A Federal Court ruling that found casual workers who carry out regular permanent work could be owed entitlements like sick leave and holidays has been welcomed by unions in Tasmania as a way of ending perceived inequity from the use of labour hire companies.
But Tasmania's peak business body has joined other industry groups in urging the federal government to legislate to ensure other casual employees in similar positions could not make demands for accrued entitlements.
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The case centred on a Queensland coal miner who was employed by labour hire firm WorkPac, which provided casual workers to Glencore.
WorkPac took him to court after he claimed he was owed annual leave, carer's leave, compassionate leave and public holiday entitlements due to him working three-and-a-half years of continuous employment over the course of six contracts.
WorkPac argued that if he were granted the conditions, the worker should be forced to forfeit the 25 per cent accrued casual loading - an argument that was rejected by the court.
On Wednesday, the court ruled that the employee - who left the business after being denied compassionate leave to care for his sick partner - was permanent part-time because WorkPac had come to an agreement that his employment was regular, stable and predictable.
The use of labour hire companies is common among a range of industries in Tasmania, and the ruling prompted responses from a range of bodies. The state also has among the highest rates of casualised workers.
Unions Tasmania secretary Jessica Munday said these types of working conditions were "fake casual arrangements" that allowed large companies to transfer the risk from themselves to labour hire companies.
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She said instances like this were becoming more common as Australia's workforce was increasingly casualised.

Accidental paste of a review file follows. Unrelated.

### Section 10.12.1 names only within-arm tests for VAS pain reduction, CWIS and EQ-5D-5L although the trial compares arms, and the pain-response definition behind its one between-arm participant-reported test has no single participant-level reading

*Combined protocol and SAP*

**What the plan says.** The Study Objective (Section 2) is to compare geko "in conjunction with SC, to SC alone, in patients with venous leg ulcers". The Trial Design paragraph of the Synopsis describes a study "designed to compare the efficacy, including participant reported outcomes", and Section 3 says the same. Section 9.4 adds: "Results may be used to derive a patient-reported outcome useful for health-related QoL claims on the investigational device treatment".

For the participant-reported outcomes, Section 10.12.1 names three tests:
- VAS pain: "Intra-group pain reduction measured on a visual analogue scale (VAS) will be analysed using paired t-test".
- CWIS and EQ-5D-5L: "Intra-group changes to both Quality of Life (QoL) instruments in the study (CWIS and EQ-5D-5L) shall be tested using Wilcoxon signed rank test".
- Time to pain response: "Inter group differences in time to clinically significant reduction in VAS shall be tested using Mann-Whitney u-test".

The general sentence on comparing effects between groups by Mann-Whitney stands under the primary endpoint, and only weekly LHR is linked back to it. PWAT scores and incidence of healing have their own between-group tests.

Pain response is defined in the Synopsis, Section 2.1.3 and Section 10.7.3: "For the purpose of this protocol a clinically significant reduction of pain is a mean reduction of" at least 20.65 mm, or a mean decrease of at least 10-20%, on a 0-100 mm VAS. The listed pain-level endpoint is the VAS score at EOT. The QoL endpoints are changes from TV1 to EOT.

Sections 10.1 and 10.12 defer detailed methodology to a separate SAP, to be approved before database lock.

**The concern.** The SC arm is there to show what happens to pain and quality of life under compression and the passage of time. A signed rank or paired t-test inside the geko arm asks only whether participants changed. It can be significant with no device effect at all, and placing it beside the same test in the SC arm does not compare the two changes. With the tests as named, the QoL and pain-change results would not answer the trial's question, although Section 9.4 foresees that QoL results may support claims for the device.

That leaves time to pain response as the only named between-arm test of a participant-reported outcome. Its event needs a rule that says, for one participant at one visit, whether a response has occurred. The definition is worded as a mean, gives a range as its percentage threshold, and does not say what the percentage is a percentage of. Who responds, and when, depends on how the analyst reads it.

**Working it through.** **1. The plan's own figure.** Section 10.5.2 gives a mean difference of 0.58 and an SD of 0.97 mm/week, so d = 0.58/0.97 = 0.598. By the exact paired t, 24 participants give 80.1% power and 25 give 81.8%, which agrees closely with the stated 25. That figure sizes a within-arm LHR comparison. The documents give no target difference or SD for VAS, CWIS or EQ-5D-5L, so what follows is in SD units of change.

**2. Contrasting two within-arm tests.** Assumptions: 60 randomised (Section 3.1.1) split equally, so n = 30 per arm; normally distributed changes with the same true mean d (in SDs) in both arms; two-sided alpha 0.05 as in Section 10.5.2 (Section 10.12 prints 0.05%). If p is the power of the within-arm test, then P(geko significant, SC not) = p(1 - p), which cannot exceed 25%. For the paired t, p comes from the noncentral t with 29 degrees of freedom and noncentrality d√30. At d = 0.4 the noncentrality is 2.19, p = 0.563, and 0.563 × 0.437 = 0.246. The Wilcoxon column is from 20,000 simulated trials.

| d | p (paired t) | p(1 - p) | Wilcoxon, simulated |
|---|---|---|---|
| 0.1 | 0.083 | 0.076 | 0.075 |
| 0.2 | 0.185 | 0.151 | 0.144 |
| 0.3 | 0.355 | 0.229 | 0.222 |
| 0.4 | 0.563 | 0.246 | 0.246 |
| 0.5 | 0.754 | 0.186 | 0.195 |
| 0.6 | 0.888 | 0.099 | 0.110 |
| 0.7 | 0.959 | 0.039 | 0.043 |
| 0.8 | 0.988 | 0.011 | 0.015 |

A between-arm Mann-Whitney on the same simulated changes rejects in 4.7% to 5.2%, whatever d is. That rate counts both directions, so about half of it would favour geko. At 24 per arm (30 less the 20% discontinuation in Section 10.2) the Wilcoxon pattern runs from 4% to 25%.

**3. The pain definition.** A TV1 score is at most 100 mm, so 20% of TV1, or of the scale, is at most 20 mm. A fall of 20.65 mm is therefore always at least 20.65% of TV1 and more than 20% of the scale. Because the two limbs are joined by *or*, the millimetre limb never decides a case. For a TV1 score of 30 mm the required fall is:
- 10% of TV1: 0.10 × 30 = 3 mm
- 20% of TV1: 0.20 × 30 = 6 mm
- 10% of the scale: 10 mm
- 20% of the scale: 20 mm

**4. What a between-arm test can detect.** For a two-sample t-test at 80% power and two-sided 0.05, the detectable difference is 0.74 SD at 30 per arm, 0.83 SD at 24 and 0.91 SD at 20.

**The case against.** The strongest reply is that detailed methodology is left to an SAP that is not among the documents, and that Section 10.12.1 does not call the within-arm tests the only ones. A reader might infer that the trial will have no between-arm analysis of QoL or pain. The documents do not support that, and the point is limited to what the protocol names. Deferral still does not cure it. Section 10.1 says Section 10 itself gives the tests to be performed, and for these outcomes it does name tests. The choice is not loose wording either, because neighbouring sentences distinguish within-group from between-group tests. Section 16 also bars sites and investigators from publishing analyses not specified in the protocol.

"We're edging towards half of the workforce being on casual arrangements. There are all of these insecure worker arrangements that have sprung up," Ms Munday said.
"Employers have benefited from a system that allows them to pretend that workers weren't permanent for way too long, and they've reaped the benefits.
"What we will now see are workers who have been systemically engaged like this considering their options."
Unions Tasmania called on the federal government to define "casual employment" in the Fair Work Act and to legislate "same job, same pay" rules to stop labour hire workers from being employed on worse conditions than their directly-employed colleagues.
Industry groups, however, fear the ruling will put further strain on businesses should long-term casual employees make similar demands for entitlements, and have urged the federal government to intervene.
Tasmanian Chamber of Commerce and Industry chief executive officer Michael Bailey said the ruling had come "at the worst possible time".
"The decision has intensified the uncertainty regarding the engagement of casuals and calls into question the employment of hundreds of thousands of Australians, particularly young people, students, parents and carers," he said.
"This is a threat to the viability of hundreds of businesses who need casual labour and its timing could not be more serious for our state.
"It's not fair to be paid twice for the same work and other employees have every right to be angered by a system that allows some people to double dip."
Attorney-General Christian Porter has flagged that the government could intervene in an appeal.